Knowing the recent history of this game, expect a response from Navy at some point this week.

Oklahoma QB Baker Mayfield takes home second straight Burlsworth Award

NORMAN, OK - SEPTEMBER 5: Quarterback Baker Mayfield #6 of the Oklahoma Sooners looks to throw against the Akron Zips September 5, 2015 at Gaylord Family-Oklahoma Memorial Stadium in Norman, Oklahoma. Oklahoma defeated Akron 41-3.(Photo by Brett Deering/Getty Images)
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For the second straight season, Oklahoma quarterback Baker Mayfield has been named the recipient of the Burlsworth Award. Mayfield is now the first player to win the award two times.

The award is given to college football’s top player who began his career as a walk-on player. Mayfield was originally a walk-on player at Texas Tech before eventually transferring to Oklahoma, where he has emerged as a Heisman Trophy candidate and led the Sooners to two consecutive Big 12 championships and one appearance in the College Football Playoff.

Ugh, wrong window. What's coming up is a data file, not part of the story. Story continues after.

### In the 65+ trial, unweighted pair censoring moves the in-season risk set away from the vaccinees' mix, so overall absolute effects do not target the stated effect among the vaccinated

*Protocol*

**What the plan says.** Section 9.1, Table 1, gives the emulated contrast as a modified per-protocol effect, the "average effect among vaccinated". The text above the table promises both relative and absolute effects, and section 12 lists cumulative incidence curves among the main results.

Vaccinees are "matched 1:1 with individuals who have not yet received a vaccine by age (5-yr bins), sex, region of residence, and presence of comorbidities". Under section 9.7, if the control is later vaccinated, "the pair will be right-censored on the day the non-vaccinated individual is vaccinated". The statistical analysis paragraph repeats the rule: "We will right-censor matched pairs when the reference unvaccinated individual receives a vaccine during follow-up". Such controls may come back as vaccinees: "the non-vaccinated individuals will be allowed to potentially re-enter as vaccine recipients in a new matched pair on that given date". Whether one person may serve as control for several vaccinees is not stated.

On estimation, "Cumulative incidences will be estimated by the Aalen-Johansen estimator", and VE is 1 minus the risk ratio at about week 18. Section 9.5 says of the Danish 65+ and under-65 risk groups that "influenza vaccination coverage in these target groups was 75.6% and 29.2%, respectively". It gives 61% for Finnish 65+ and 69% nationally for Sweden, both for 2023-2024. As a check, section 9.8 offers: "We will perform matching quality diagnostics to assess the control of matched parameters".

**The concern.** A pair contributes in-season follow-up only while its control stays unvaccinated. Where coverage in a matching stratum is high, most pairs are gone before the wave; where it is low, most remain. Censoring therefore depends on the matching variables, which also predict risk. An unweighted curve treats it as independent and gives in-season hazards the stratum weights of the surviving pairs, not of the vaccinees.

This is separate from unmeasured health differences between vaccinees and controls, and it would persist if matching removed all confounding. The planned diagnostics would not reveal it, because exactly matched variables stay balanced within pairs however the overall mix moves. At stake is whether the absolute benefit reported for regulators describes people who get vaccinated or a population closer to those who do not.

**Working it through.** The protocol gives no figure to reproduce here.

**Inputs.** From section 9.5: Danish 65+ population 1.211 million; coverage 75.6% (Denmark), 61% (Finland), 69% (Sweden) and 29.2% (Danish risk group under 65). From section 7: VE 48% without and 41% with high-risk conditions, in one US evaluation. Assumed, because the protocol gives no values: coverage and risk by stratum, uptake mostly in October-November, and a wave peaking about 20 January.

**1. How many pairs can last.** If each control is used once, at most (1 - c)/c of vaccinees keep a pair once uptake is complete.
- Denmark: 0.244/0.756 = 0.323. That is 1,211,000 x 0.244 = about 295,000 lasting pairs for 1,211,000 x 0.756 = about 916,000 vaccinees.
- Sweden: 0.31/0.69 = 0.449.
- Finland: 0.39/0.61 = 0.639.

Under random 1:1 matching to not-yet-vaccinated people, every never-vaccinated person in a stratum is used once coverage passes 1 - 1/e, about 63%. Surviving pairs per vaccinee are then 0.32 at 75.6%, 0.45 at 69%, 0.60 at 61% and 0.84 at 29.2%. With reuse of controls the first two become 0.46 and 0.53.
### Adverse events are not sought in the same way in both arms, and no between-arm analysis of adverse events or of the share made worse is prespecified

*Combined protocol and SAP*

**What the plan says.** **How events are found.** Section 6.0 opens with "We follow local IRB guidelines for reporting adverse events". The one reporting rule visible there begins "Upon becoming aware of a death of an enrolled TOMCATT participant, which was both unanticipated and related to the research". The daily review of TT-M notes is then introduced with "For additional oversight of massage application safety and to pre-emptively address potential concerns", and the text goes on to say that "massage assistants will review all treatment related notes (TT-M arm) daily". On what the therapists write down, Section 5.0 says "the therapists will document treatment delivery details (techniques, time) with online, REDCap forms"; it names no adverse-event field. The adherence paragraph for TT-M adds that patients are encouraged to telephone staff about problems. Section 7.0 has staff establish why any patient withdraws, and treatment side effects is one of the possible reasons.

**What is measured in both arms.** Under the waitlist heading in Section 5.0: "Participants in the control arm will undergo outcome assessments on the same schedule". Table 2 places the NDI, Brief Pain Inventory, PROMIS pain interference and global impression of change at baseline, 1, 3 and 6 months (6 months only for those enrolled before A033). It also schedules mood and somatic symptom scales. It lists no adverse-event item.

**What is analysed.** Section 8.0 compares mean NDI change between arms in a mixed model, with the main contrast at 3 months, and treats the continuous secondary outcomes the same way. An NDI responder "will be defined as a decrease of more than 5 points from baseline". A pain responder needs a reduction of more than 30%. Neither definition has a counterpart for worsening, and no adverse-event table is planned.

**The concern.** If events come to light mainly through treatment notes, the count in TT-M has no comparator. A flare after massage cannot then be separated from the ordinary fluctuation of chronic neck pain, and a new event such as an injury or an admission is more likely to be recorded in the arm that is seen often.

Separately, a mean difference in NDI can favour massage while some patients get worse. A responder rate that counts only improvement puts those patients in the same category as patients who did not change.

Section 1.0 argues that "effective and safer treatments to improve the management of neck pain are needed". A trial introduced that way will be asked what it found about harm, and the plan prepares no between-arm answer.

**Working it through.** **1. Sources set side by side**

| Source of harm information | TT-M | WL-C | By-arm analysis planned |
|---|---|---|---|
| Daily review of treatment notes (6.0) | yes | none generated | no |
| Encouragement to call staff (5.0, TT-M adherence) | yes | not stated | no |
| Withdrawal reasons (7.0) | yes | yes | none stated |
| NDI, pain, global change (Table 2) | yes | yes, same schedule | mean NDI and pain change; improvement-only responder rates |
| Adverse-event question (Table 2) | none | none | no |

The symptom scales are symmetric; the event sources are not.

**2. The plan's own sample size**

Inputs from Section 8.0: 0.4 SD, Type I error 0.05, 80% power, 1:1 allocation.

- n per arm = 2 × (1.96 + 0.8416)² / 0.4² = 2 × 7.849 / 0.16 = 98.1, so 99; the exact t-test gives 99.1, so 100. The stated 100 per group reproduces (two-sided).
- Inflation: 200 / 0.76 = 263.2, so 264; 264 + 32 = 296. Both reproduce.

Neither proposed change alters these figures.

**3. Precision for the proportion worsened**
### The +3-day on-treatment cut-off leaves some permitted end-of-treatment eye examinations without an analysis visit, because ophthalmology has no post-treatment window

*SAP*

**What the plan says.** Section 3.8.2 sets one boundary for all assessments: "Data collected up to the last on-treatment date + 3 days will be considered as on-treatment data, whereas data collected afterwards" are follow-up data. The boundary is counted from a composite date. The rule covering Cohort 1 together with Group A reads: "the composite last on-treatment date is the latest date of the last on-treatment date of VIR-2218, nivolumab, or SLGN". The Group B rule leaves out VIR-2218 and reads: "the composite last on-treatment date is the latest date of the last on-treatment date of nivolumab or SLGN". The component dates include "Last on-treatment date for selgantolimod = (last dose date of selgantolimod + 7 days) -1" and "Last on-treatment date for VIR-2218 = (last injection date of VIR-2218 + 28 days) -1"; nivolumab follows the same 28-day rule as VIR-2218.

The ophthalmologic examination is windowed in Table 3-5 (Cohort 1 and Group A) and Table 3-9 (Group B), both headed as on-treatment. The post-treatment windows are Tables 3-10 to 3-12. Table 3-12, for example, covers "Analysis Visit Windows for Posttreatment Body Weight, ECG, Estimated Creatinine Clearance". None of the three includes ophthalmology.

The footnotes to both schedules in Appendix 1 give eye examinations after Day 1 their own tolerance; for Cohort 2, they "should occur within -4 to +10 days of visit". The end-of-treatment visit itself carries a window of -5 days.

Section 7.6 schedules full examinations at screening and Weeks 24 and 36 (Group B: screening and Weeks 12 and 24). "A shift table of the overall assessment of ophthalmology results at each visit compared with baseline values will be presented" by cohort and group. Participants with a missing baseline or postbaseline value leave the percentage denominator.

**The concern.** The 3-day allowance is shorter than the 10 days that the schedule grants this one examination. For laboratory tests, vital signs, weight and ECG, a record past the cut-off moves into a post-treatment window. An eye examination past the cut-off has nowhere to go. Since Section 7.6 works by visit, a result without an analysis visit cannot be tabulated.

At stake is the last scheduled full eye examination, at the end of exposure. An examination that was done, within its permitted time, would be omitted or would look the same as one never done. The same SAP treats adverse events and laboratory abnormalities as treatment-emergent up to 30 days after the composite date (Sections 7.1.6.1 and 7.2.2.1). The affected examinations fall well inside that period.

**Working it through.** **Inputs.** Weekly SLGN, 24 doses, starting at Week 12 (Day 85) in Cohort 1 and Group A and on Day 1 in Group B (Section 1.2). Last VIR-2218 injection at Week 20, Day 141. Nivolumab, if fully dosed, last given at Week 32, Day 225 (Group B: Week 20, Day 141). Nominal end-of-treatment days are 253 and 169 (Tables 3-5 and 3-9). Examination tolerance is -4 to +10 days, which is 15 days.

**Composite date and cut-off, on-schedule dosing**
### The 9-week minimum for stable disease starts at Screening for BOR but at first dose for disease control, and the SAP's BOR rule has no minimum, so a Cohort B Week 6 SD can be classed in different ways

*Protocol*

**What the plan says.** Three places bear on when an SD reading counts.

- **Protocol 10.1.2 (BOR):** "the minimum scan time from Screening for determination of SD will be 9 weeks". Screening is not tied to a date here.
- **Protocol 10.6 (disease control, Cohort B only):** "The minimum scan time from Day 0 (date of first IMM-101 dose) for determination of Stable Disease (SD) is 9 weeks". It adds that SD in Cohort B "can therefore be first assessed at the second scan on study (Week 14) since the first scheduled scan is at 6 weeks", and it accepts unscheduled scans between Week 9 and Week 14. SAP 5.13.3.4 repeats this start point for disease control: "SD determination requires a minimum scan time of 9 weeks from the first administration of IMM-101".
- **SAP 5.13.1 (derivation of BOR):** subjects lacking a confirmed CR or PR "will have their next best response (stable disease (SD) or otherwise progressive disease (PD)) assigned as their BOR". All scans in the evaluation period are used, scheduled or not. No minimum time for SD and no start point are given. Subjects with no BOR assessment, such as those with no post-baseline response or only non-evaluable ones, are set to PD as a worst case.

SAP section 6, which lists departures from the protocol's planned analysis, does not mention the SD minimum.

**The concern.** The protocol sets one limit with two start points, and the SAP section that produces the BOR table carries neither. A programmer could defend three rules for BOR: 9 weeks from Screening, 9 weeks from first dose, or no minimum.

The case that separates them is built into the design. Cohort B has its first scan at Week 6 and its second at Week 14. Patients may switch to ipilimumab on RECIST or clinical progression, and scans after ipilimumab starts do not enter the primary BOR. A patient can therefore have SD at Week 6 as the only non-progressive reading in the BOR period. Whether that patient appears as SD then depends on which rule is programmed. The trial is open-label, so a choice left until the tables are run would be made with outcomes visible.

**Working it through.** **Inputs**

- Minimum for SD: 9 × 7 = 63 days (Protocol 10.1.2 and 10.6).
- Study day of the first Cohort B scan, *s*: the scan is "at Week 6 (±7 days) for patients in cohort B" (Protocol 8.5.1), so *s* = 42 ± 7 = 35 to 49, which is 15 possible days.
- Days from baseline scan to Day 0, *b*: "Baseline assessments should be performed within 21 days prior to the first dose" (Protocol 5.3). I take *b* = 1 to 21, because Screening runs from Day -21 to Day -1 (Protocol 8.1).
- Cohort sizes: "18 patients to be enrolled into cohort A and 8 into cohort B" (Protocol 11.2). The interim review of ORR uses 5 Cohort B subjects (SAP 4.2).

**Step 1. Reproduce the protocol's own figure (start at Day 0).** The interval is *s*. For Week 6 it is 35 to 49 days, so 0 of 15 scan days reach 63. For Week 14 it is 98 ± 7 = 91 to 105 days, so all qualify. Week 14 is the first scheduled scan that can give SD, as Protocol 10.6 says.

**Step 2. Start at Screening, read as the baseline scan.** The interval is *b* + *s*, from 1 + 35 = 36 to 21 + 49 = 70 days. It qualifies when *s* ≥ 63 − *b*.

Mayfield beat out Washington State quarterback Luke Falk and Northwestern wide receiver Austin Carr for the award. Mayfield will also have a chance to add one more Burlsworth Award to his name next season, as the Sooners passer has already said he will return to Oklahoma for the 2017 season.

The old BCS computers would have served you the same College Football Playoff lineup

NEW ORLEANS, LA - JANUARY 03:  The official Bowl Championship Series logo is seen painted on the turf in the end zone as the Virginia Tech Hokies play against the Michigan Wolverines during the Allstate Sugar Bowl at Mercedes-Benz Superdome on January 3, 2012 in New Orleans, Louisiana.  (Photo by Kevin C. Cox/Getty Images)